Family Law News Issue 4, 2014, Volume 36, No. 4
- Background in family therapy grounds 2014 Aranda award winner
- Dire Warnings!!! From the Superfluous to the Sublime
- Disclosure Requirements for Offshore Assets in Divorce
- Dr. Margaret Little Receives State Bar of California's 2014 Court Staff Award
- Family Law Attorney Receives Top State Bar Legal Services Award
- Family Law News
- Family Law Section Executive Committee
- In this Issue:
- Judge Gary Gibson of Shasta County receives the 2014 Family Law Judicial Officer of the Year Award
- Message from the Chair:
- Message from the Editor:
- New Online Parenting After Separation Course
- Standing Chairs and Designated Recipients of Legislation
- Trapped Abroad - the Uccjea in International Cases and the Need for an Expansive Application of the Escape Clause
- International Prenuptial Agreements: Necessary But Dangerous
International Prenuptial Agreements: Necessary But Dangerous
Jeremy D. Morley
Jeremy D. Morley is a New York lawyer who concentrates on international family law. His firm works with lawyers and clients throughout the United States and around the world. Jeremy is the author of "International Family Law Practice" and "The Hague Abduction Convention: Practical Issues and Procedures for Family Lawyers." He may be reached at www.international-divorce.com.
Lawyers representing international clients who plan to marry and who want the protection of a prenuptial agreement should always consider the international ramifications of any proposed agreement. While conventional domestic prenuptial agreements raise grave malpractice concerns for family lawyers, the concerns become a hazardous minefield when the issues are multi-jurisdictional.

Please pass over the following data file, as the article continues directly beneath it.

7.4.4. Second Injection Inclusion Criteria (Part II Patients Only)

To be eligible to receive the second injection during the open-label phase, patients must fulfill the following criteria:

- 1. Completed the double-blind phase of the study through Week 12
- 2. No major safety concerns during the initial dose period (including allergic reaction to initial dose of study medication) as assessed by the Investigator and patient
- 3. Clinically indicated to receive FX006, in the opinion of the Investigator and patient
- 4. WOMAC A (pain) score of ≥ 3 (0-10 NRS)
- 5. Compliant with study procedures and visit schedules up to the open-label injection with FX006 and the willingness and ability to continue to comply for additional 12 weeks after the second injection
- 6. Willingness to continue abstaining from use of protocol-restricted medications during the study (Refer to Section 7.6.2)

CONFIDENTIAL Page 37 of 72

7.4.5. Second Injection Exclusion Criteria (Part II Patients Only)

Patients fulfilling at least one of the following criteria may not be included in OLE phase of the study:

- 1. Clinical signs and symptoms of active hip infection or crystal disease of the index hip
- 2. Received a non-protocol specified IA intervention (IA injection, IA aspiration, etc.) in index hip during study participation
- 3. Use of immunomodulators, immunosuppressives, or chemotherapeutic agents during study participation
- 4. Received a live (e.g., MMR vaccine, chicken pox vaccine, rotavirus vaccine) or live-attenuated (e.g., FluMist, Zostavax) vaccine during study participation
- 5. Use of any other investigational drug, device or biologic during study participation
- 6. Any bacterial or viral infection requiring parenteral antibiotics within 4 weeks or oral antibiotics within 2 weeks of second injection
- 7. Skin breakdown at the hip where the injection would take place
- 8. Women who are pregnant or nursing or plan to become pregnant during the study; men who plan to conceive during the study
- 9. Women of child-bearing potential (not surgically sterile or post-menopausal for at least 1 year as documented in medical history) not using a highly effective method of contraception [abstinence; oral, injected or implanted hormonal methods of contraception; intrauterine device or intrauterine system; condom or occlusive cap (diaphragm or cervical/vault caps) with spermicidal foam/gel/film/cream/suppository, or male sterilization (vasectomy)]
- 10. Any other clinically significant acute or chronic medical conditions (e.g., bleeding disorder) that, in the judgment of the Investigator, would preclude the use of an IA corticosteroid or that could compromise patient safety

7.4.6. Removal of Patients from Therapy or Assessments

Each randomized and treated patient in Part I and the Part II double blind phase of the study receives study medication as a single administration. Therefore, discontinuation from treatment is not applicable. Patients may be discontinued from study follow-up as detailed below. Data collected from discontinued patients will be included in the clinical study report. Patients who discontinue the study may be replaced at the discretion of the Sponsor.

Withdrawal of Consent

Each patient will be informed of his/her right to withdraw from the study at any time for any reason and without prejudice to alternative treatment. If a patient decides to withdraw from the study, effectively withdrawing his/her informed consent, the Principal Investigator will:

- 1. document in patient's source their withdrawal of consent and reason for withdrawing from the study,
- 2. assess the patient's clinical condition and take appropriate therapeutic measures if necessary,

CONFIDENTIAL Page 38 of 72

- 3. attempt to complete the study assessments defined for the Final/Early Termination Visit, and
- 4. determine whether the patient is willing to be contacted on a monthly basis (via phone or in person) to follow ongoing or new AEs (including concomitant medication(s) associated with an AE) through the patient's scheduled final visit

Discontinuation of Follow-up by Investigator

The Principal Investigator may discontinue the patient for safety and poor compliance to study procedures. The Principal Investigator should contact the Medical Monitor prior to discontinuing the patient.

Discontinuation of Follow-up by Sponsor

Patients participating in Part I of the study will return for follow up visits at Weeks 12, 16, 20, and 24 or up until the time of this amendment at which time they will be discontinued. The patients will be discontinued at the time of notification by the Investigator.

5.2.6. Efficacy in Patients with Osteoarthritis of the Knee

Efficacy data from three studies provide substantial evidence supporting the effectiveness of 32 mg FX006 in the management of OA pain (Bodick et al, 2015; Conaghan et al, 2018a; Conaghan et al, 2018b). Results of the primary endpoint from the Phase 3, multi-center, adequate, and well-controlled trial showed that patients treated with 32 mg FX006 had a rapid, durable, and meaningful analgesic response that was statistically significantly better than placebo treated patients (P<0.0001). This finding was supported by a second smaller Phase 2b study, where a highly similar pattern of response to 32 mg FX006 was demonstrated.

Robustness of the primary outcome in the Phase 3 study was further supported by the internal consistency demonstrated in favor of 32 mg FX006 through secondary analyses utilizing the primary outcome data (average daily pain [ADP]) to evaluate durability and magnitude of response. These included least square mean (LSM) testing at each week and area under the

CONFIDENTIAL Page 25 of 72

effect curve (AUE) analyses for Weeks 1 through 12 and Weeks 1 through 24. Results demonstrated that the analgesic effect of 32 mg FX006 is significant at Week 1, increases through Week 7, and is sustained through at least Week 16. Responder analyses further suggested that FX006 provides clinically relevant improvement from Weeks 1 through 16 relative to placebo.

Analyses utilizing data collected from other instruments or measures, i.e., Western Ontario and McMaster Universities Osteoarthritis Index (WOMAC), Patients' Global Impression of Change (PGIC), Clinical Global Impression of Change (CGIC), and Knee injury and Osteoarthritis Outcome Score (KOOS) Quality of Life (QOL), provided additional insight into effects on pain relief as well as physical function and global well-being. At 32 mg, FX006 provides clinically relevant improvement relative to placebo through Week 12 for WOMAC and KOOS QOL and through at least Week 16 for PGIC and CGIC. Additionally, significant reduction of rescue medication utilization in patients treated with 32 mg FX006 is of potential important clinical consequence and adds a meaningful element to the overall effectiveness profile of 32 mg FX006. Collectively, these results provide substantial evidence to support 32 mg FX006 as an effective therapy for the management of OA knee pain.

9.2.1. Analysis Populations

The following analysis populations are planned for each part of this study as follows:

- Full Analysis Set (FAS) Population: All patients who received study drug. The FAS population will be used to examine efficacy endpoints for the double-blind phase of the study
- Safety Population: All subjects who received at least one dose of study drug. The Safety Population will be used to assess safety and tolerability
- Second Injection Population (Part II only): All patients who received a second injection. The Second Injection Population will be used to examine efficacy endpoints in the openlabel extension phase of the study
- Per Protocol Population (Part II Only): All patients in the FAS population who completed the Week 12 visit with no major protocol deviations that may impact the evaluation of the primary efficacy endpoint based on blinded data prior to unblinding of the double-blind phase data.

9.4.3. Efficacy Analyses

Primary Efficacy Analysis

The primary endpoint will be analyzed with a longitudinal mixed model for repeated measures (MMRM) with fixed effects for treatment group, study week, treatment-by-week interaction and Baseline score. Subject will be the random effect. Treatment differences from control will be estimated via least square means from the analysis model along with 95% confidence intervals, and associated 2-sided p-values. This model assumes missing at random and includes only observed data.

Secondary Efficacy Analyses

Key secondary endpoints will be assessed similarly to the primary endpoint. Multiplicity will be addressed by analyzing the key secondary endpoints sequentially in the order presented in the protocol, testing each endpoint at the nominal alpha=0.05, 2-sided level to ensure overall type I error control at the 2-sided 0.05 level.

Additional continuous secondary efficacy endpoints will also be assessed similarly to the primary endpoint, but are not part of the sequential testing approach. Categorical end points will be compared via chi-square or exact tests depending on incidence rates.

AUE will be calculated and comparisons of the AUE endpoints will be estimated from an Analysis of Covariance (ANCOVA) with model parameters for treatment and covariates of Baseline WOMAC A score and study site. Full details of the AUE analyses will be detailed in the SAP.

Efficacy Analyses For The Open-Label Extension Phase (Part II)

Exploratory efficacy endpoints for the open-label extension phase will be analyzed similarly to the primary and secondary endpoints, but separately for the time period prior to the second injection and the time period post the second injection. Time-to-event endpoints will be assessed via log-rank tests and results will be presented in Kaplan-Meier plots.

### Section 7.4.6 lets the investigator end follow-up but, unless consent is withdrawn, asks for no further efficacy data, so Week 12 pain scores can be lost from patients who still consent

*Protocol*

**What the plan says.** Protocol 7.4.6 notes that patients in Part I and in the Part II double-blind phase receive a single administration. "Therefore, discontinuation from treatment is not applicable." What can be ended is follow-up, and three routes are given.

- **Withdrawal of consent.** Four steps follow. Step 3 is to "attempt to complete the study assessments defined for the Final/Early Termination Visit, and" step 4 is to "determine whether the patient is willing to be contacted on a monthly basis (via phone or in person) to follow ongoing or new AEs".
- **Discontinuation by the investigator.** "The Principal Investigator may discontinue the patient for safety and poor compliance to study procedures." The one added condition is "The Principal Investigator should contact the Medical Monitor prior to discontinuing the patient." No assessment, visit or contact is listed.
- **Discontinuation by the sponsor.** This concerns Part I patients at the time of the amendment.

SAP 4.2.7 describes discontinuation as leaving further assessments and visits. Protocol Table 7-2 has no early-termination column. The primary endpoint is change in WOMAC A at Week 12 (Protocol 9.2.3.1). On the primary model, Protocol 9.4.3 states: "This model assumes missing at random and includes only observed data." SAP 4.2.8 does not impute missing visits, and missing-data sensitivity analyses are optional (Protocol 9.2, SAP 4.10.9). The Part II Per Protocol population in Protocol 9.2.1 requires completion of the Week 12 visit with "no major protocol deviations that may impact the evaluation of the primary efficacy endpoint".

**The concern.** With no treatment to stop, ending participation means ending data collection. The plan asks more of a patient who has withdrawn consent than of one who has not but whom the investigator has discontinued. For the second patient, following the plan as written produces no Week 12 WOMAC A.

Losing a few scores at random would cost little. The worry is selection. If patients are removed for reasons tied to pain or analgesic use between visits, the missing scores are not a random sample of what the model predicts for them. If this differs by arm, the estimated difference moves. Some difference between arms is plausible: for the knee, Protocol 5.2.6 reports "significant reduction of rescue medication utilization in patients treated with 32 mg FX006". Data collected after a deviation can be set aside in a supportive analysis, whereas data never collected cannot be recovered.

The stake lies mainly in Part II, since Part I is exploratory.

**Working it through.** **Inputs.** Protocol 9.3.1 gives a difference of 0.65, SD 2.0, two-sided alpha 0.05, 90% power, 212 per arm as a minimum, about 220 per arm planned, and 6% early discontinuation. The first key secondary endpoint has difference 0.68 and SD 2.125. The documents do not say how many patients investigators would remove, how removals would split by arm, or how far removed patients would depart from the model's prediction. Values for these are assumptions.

In many ways the world is rapidly shrinking and globalizing. "The World is Flat" is not only the catchy title of a bestselling book, but it also highlights the fact that international borders matter far less to most aspects of life than was the case a couple of decades ago. In sharp contrast, however, divorce laws remain local and parochial. Not only do divorce requirements and procedures vary from country to country, but so do the substantive laws concerning the division of assets and spousal and child support. Moreover, the laws about prenuptial agreements and marriage contracts vary considerably around the world andâjust as importantâthe attitudes of courts to such contracts diverge considerably, significantly, and in many different ways from country to country. Outside of the European Union there is generally no international law that governs the application of local law to international personal relationships.